Next step: brainstorm and create a simple architecture for swapping in either filesystem-based or couchdb-based persistence.

Ideas so far: the Page and Server classes could have a @store variable, of type FederatedWiki::Store::File or FederatedWiki::Store::CouchDB. The store would have a few methods:

@store.put_page  # pages contain special metadata like a timestamp
@store.put_blob  # for favicons
@store.put       # for arbitrary strings, eg local-identity

...and analogous get methods. Something like that. The interface should fall out of the similar parts of the current file store and CouchDB store. Any ideas very welome.

nrn commented Apr 19, 2012

Very cool, I'm looking forward to implementing the couch stuff on node when this is finished, now that I'll have a reference for all the hard parts :)


I created a pull request for the CouchDB storage: #204. This is the bulk of the code that will get us Heroku-able. I'll create another pull request or two for the Heroku-specific code once the Couch code is happily integrated.

That's great @nrm that you want to Couch up the node server too! I found Couch very pleasant to work with.


If someone has been thinking of digging into Harlan's work on CouchDB, reading through this issue and beefing up the ReadMe would be a good way to start.


With the Couch work merged into master, I am tackling the last major item needed for Heroku: handling of recursive calls with the thin web server. I've done this in a minimally invasive way: only if you set the ENV variable


then we look for sites locally on the current server. The code:


Note that this diff includes some refactoring as well.

@WardCunningham, take a look at the minor README changes in this diff, and let me know what you see that still needs beefing up -- I certainly want these changes to be usable and accessible to the community. When the Heroku work is all merged to master, I will also add a heroku section to the "Hosting and Installation Guide" wiki page.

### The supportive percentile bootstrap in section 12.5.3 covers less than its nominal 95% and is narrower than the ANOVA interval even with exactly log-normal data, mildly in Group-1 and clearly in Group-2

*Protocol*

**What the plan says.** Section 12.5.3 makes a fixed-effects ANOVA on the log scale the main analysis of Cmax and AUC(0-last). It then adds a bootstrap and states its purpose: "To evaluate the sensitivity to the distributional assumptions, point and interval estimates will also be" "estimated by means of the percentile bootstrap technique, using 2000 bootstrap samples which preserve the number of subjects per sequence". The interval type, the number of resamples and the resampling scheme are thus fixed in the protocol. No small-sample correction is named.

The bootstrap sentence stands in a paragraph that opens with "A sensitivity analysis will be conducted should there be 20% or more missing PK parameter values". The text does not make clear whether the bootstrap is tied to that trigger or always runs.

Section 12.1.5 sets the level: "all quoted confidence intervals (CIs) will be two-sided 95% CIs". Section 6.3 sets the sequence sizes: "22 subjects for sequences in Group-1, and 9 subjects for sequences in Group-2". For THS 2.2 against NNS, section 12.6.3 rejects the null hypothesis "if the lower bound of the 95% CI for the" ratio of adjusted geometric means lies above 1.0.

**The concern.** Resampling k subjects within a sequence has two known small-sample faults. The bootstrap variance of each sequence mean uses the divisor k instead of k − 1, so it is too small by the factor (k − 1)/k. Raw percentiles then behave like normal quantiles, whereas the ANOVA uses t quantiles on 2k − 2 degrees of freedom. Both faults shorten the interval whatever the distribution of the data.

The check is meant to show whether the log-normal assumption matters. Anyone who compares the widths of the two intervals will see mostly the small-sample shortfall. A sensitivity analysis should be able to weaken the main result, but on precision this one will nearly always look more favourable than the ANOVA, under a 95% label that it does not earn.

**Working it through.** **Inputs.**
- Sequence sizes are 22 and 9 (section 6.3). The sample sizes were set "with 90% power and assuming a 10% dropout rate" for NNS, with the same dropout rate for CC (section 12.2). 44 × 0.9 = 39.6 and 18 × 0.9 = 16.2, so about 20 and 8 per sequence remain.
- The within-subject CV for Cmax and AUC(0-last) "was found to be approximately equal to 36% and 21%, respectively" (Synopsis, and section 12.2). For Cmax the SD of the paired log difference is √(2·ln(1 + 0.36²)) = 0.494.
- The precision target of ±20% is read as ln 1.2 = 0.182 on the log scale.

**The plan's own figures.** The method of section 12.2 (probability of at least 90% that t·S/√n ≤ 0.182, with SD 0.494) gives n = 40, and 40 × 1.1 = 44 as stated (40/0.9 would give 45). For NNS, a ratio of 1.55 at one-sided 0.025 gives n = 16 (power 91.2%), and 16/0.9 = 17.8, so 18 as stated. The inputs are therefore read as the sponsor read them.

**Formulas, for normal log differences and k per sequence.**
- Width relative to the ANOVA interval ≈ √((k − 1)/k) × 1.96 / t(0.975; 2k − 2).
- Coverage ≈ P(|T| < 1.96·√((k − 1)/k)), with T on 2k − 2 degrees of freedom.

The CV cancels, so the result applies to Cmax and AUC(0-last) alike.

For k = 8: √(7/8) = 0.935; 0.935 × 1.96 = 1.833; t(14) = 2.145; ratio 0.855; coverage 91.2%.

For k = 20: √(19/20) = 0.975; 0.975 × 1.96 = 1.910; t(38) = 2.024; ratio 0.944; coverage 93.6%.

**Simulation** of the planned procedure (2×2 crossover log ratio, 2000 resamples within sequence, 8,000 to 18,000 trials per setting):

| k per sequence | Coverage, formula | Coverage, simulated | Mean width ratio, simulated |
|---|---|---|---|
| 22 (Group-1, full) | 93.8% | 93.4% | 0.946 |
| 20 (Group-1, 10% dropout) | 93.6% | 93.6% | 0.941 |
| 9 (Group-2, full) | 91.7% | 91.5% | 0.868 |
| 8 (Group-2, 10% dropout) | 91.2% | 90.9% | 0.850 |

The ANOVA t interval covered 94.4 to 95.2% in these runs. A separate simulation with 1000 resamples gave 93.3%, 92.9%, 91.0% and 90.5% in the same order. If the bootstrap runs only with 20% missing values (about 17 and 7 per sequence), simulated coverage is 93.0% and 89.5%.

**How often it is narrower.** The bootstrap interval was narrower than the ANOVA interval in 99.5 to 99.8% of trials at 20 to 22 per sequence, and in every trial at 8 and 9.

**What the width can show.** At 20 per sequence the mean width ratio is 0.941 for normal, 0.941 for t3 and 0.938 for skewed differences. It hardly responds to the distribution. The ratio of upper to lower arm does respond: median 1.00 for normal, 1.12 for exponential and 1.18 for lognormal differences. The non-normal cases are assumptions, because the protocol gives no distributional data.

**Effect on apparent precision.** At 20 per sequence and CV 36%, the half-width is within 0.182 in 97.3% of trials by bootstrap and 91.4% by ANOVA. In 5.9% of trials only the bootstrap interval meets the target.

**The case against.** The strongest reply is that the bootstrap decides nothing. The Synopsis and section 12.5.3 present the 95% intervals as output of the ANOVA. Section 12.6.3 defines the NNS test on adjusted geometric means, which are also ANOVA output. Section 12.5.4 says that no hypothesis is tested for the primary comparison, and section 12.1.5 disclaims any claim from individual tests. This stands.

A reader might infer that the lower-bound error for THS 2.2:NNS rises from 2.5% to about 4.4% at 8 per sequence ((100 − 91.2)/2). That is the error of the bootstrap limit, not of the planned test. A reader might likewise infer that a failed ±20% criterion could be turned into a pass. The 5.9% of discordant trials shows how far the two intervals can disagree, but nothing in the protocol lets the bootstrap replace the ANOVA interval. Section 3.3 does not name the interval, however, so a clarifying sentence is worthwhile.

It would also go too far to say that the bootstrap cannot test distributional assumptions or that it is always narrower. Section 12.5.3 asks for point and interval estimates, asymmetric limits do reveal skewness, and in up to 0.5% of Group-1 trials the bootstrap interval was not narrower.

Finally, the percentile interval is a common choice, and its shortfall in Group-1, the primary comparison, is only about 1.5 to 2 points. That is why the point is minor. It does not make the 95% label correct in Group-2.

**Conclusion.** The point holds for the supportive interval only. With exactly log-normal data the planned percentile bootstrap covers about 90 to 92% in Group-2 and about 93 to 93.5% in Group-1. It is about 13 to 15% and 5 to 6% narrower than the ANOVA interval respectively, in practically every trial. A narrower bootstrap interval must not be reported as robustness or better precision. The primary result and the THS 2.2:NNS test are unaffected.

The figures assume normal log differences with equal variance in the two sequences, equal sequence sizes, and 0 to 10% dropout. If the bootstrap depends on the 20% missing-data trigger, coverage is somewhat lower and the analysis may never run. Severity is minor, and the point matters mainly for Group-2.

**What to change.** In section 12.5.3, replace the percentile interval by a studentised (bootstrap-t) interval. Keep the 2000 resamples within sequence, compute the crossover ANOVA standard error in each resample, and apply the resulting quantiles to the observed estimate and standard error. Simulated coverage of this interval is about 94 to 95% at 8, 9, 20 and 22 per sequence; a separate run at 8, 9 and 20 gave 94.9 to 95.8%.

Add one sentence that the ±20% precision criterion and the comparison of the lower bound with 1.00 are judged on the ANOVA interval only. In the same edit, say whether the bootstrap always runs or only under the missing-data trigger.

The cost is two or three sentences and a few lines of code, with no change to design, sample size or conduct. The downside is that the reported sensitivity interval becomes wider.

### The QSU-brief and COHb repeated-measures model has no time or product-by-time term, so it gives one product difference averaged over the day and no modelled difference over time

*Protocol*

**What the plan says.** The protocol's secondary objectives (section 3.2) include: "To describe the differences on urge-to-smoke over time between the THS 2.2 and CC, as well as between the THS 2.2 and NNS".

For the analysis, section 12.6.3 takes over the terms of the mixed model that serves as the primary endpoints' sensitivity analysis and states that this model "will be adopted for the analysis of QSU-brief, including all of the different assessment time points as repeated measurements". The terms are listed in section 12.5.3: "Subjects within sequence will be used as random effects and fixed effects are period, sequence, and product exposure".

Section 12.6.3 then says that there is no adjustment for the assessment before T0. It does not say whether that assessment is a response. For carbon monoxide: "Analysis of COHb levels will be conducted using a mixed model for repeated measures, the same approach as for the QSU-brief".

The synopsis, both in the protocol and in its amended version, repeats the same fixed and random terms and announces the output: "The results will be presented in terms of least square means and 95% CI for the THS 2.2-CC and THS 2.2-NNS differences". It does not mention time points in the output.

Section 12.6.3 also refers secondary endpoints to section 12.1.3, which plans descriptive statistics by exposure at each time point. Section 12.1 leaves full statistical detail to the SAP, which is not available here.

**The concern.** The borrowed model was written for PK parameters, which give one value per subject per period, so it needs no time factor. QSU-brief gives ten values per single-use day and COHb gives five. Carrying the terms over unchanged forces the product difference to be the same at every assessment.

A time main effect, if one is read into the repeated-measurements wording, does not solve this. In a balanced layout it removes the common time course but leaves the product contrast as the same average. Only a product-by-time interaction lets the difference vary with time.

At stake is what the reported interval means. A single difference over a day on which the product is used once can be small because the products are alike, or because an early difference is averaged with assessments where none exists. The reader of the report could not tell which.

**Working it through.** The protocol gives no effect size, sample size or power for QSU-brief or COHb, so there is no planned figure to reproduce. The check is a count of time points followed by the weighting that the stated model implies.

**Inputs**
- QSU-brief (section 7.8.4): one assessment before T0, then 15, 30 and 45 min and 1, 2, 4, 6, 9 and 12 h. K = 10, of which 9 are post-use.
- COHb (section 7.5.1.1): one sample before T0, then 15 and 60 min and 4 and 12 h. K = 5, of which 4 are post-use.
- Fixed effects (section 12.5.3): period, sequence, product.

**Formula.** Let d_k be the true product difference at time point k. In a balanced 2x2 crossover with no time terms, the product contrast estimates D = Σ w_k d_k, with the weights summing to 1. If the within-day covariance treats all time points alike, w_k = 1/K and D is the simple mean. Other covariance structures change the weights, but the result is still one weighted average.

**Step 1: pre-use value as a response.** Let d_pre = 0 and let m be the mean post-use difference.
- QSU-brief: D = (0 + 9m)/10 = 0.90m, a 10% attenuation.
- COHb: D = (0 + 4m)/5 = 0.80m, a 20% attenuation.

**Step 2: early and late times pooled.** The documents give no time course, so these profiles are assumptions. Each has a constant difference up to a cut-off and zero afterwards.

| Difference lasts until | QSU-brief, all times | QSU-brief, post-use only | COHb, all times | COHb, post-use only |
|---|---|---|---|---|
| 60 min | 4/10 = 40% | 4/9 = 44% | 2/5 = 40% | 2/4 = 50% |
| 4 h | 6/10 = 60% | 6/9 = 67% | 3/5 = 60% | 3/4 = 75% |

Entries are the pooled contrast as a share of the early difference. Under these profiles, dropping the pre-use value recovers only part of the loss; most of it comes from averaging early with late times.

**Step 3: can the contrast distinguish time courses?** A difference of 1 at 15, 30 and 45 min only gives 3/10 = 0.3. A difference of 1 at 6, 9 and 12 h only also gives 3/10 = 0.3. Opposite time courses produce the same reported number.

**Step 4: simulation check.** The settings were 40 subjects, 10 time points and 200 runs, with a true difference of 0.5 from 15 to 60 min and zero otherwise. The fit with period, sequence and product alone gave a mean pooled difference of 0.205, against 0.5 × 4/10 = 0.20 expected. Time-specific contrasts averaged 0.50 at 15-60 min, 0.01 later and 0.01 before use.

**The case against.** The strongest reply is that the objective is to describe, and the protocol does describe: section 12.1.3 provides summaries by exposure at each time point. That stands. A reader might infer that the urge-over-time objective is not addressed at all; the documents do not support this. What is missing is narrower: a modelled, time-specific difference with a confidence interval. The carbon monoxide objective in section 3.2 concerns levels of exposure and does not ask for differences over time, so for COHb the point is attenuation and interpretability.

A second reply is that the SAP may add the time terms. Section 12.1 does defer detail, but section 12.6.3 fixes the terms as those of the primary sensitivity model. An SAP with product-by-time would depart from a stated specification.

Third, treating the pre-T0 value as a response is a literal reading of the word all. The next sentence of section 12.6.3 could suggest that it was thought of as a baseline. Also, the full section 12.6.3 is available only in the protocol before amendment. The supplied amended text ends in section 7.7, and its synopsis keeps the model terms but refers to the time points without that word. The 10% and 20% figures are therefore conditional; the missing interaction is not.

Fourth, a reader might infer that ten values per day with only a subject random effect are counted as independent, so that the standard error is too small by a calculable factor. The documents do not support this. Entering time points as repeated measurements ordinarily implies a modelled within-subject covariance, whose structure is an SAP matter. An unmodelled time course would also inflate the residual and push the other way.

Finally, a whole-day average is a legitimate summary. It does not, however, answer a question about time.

I'm still investigating one other pathway before creating a pull request -- it seems that there are ways to handle async requests on thin using EventMachine. From the Heroku docs:

The routing stack can be used for async or multi-threaded apps that wish to handle more than one connection simultaneously. Ruby webservers such as Goliath, Thin (with a suitable web framework such as Async Sinatra), or your own custom EventMachine web process are some examples.

This is a bit of a deep rabbithole, not sure if it's worth it or not...


Boy, it is too late in the day to read those docs. One simple solution is to not run farms on Heroku. We're not yet running them on EC2 to avoid these issues there too.


Hm. I was running farms with no problem on EC2 under Passenger. I added good installation docs to the "Hosting and Installation Guide" wiki page for this setup.

I would like to get farms up and running on Heroku, at least for my own purposes -- hopefully I can do it cleanly and non-intrusively enough that you're happy to pull the changes into master too.

After spending a little time with EventMachine, async_sinatra, and friends, I think I'm going to leave this powerful but complex territory for another day, and create a pull request based on the diff I referenced above.


Created pull request #221, Heroku support.


Are we there yet? Maybe a step-by-step for those unfamiliar with Heroku. It doen't have to be fancy. Here's what I wrote for EC2:


I wrote up instructions in this page: -- search for "Using Heroku".

I think we are there! Please let me know any issues you encounter, happy to help.

@harlantwood harlantwood closed this May 8, 2012